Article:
The Physical Web gBeacon will advertise a 28 bytes packet containing an encoded URL. Google wants to use the familiar and established method of URLs to tell an application, or an OS, where to find information about physical objects. They plan to use context (physical and virtual) to top rank what might be more important to you at the current time and display it.
The Physical Web approach is designed to be a “pull” discovery service where most likely the user will initiate the interaction. For example, when I arrive to the Oracle campus, I can start an application that will scan for nearby gBeacons or I can open my Chrome browser and do a search. The application or browser will use context to top rank nearby objects combined with results. It can also use calendar data, email or Google Now to narrow down interests. A background process with “push” capabilities could also be implemented. This process could have filters that can alert the user of nearby objects of interest. These interests rules could be predefined or inferred by using Google’s intelligence gathering systems like Google Now.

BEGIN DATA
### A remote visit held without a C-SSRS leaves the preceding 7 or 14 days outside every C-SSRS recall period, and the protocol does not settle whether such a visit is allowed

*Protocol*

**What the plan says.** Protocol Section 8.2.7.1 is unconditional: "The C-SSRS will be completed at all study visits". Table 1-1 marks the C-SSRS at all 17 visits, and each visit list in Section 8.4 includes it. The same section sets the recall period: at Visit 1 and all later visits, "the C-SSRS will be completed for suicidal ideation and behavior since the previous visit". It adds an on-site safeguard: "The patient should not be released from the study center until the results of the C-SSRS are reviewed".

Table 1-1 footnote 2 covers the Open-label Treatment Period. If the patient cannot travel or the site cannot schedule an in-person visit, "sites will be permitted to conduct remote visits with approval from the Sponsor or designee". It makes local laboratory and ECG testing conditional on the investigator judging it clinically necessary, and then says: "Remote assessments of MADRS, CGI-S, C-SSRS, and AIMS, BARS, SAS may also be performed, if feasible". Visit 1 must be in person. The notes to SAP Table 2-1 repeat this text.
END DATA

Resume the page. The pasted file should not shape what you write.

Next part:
The main difference between the two approaches is that iBeacons is a closed ecosystem (app+beacons+db) and the Physical Web is intended to be a public self discovered (app/os+beacons+www) physical extension of the web. Although the Physical Web could also be restricted by using protected websites and encrypted URLs.
Both approaches are accounting to prevent the misconception about these technologies: “I am going to be spammed as soon as I walk inside a mall?” The answer is NO. iBeacons is an opt-in service within an app and the Physical Web beacons will mostly work on-demand or will have filter subscriptions.
So there you have it. Which method do you prefer?
This year, our team and our larger organization, Oracle Applications User Experience, will have precisely a metric ton of activities during the week.